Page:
In the present case, affirmative defenses 1 through 9 could be seen as denials, in the broader sense of the Department asserting jurisdiction to regulate certain activities and the Respondent denying this and stating reasons for the denial, but could be seen as affirmative defenses in the more narrow sense of asserting specific facts which would put the activities outside of the adjacent area of the wetland even assuming that there are regulated wetlands on the site. Under 6 NYCRR 622.4(c) and (d), affirmative defenses 1 through 9 were properly raised in the answer. Whether or not they have merit will be determined based on the evidence which the parties will present on the various elements relevant to determining jurisdiction (for example, an activity's distance from a tidal wetland, the nature and location of structures which would affect the boundary of the adjacent area, whether an activity was "ordinary maintenance and repair" or "substantial reconstruction," etc.)

Ruling: The motions to dismiss affirmative defenses 1 through 9 are denied.

Affirmative Defense 11: This affirmative defense alleges that the Department Staff's allegations fail to state a claim upon which relief can be granted since they do not allege environmental harm. The Department Staff argues that environmental harm is not one of the elements of a violation of the tidal wetlands act, and that the affirmative defense is not supported by factual material.

This affirmative defense would be relevant not as much to the question of whether violations occurred as to the question of what penalty should be imposed if violations are found. Under the Department's Civil Penalty Policy, issued on June 20, 1990, environmental harm is one of the factors relevant to the calculation of penalties. Environmental effects may also be relevant to paragraphs 34 through 36 of the complaint (the discharge pipes) in terms of the definition of "regulated activity."

Ruling: The motion to dismiss affirmative defense 11 is denied.

Affirmative Defense 12: This affirmative defense asserts that the prosecution of this matter violates the Constitutions of the United States and the State of New York. Unlike most of the affirmative defenses, this one is not accompanied by a statement of facts regarding the affirmative defense, so the nature of the alleged constitutional violation is not clear and can only be inferred from statements in other documents submitted by the Respondent, particularly his reply to the motion to dismiss and the documents about the discovery request from earlier this year. These other documents suggest that the Respondent may be arguing that the Department is engaging in selective prosecution or has not granted a hearing within a reasonable time. Selective prosecution would not be a subject for adjudication in the hearing (In the Matter of the Town of Norfolk, Order dated October 31, 1985).

An argument similar to the latter one (timeliness) is now a new affirmative defense (number 14) in the amended answer, but is stated in terms of a violation of Section 301(1) of the State Administrative Procedure Act rather than a violation of a Constitution. This new affirmative defense number 14 may be adjudicated in the hearing (Cortlandt Nursing Home v. Axelrod, 66 N.Y. 2d 169, 495 N.Y.S.2d 927 (1985); see also In the Matter of Manor Maintenance, Order dated February 12, 1996).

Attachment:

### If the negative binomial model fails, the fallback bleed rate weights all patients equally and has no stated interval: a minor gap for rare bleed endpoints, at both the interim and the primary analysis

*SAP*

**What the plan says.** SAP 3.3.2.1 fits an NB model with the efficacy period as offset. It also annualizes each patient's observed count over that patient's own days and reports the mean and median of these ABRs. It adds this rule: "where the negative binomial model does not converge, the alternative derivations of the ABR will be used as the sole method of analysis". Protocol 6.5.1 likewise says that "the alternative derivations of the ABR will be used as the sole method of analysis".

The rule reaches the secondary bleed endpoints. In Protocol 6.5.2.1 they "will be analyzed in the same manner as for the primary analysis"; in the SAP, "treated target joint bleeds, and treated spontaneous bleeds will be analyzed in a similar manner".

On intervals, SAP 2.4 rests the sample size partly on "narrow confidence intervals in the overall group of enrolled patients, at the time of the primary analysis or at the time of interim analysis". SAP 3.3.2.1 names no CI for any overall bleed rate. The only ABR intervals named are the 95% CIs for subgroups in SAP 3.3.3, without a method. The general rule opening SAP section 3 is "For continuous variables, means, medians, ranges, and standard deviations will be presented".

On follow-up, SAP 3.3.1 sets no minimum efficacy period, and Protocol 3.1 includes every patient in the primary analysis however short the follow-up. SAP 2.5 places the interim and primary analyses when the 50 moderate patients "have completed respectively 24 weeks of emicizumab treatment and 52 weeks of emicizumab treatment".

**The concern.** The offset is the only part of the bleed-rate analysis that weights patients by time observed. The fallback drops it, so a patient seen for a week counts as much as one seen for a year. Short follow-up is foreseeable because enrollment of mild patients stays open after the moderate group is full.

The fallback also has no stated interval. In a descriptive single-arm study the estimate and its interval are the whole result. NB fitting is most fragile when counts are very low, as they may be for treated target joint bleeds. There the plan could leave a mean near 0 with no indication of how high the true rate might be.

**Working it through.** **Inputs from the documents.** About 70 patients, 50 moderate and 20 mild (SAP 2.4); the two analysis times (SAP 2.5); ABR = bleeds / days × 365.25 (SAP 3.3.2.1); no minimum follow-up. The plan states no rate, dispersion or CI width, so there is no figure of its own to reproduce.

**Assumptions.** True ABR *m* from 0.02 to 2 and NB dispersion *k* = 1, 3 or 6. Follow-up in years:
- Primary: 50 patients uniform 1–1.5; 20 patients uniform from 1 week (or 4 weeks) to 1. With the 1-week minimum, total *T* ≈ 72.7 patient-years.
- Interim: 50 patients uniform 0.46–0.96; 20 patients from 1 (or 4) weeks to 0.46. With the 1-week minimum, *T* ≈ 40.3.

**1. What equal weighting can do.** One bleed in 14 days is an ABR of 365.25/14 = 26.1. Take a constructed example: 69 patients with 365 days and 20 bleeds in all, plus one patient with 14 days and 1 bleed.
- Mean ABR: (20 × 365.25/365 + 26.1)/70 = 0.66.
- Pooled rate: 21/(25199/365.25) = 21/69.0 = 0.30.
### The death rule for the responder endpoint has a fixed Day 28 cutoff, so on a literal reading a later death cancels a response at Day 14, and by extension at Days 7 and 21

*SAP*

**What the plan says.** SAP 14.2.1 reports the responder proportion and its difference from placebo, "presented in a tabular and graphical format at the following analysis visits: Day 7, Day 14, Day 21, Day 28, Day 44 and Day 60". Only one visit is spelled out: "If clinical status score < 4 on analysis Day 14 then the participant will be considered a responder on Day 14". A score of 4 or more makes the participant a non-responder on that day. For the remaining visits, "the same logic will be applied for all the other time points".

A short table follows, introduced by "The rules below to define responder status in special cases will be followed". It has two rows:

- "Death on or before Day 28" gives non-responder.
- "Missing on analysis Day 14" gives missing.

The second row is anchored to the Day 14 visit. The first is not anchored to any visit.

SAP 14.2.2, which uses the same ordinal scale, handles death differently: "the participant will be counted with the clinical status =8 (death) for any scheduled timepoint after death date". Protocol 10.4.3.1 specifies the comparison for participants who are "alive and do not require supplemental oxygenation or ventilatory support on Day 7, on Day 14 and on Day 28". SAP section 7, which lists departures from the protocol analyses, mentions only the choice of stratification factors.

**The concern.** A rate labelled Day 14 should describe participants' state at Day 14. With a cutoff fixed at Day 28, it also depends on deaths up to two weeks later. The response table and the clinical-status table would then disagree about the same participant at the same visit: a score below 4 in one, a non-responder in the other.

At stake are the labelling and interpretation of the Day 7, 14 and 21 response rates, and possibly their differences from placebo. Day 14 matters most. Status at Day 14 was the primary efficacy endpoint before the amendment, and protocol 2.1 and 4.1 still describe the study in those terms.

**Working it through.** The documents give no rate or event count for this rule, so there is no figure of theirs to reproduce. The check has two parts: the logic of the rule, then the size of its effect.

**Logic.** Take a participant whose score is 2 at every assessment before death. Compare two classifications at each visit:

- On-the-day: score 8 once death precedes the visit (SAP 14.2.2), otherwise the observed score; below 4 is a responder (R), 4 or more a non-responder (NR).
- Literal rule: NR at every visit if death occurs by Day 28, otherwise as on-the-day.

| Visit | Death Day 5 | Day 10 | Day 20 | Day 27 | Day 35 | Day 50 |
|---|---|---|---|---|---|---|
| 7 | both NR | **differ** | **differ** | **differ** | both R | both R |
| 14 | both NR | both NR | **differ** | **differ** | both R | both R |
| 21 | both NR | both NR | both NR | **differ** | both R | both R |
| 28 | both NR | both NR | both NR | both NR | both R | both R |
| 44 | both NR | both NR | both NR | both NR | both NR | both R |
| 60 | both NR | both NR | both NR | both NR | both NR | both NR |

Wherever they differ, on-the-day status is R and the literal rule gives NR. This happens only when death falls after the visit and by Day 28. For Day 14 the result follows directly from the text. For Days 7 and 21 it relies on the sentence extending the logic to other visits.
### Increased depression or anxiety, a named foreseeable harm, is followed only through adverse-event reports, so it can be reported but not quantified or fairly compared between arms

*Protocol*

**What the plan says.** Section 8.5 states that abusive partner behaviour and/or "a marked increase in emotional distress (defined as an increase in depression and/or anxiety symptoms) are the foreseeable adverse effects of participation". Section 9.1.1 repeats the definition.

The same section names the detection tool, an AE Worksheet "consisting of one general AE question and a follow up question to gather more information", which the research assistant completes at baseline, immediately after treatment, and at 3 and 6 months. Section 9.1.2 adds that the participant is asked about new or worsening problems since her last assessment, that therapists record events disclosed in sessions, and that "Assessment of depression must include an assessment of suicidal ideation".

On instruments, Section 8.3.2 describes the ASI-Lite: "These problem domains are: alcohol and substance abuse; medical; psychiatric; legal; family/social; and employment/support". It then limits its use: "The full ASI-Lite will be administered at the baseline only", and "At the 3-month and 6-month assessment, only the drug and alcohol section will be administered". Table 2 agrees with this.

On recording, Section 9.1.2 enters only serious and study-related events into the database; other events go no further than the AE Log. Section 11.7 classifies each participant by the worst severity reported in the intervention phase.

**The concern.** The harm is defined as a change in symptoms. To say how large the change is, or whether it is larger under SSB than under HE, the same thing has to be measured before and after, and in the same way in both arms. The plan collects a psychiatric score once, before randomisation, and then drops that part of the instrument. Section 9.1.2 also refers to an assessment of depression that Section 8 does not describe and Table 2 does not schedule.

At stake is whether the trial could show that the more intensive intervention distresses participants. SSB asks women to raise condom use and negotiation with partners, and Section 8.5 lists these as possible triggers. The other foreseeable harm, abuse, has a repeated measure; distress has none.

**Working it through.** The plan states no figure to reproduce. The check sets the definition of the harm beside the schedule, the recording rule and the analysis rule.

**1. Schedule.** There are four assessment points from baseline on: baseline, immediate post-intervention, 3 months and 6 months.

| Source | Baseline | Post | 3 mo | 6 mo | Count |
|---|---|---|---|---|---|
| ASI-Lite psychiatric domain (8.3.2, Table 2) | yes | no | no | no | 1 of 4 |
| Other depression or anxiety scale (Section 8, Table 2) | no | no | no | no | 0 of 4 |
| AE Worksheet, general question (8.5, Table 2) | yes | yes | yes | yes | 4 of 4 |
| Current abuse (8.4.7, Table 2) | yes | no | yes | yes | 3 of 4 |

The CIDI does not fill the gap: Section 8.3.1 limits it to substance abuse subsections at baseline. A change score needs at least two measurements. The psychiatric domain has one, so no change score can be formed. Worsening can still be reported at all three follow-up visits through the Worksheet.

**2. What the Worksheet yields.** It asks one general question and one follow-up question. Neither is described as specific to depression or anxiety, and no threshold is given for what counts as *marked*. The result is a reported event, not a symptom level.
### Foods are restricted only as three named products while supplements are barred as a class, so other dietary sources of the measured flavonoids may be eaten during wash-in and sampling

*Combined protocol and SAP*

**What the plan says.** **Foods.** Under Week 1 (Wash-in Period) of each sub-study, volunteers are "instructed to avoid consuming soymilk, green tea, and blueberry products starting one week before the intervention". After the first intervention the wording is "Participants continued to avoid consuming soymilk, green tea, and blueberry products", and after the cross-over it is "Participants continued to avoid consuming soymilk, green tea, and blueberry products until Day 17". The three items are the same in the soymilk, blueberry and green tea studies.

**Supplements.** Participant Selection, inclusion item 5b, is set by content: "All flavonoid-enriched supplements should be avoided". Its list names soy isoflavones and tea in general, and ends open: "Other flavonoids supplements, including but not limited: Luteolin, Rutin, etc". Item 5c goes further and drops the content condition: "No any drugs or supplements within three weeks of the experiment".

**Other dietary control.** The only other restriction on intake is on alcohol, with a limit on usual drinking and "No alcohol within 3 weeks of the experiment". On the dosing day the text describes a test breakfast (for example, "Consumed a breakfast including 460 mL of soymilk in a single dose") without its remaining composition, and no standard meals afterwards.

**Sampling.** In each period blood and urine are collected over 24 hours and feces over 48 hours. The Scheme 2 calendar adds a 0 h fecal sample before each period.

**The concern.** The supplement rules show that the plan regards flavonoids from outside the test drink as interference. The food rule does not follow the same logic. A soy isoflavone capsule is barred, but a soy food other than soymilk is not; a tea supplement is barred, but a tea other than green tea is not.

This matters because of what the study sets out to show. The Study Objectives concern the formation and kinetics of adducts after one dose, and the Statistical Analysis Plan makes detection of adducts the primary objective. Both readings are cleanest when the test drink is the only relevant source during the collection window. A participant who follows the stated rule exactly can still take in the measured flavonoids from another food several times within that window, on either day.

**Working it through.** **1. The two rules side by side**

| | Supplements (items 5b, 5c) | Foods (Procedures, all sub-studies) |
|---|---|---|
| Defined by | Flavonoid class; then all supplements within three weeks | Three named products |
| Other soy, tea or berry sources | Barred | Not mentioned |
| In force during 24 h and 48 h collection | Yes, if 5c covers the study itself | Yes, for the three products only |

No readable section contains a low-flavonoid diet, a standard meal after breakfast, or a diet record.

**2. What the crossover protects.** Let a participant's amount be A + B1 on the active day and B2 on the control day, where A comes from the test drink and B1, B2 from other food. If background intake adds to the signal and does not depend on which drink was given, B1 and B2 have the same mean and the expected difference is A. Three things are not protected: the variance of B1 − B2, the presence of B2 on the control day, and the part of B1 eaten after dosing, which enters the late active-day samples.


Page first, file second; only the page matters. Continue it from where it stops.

Affirmative defense 12 of the original answer (Constitutional issues) is not a matter for consideration in an adjudicatory hearing and would need to be submitted to a court (DiMaggio v. Brown, 19 N.Y.2d 283, 279 N.Y.S.2d 161 (1967); 303 West 42nd Street v. Klein, 46 N.Y.2d 686, 416 N.Y.S.2d 219, 389 N.E.2d 815 (1979)).

Ruling: Affirmative defense 12 is dismissed.

Affirmative Defense 14: This affirmative defense disputes the Department Staff's penalty calculation, on the basis that the actions alleged in numerous paragraphs of the complaint would constitute a single violation. The Department Staff contests this based on a court decision regarding another case. The Respondent's reply discusses how prior decisions have dealt with multiple structures and with multiple days on which violations occurred.

It is premature to make a determination on how any penalty might be imposed since there is at present no evidence in the record which would show what activities actually occurred, nor what the relationships were among these activities, nor which of them were in violation of the tidal wetlands regulations. Accordingly, this matter should be addressed after the factual record is compiled.

Ruling: The motion to dismiss affirmative defense 14 is denied.

Request for further reply: On October 5, 1997, the Department Staff requested permission to respond to the Respondent's reply, on the basis that the decision in a case cited by the Respondent was misleading and should be read in conjunction with the plot plans for that project, and that the Respondent had misquoted the relevant regulations.

The regulations speak for themselves. To the extent that the Robinson decision and the plans submitted for that project are relevant to the present case, they would need to be considered in the context of testimony in the hearing.

Ruling: The request for this further response is denied.

Susan J. DuBois
Administrative Law Judge
Albany, New York

Dated: October 22, 1997

TO: Lori J. Riley, Esq.
Robert Gulizia, Esq.
Stephen B. Latham, Esq.
J. Lee Snead, Esq.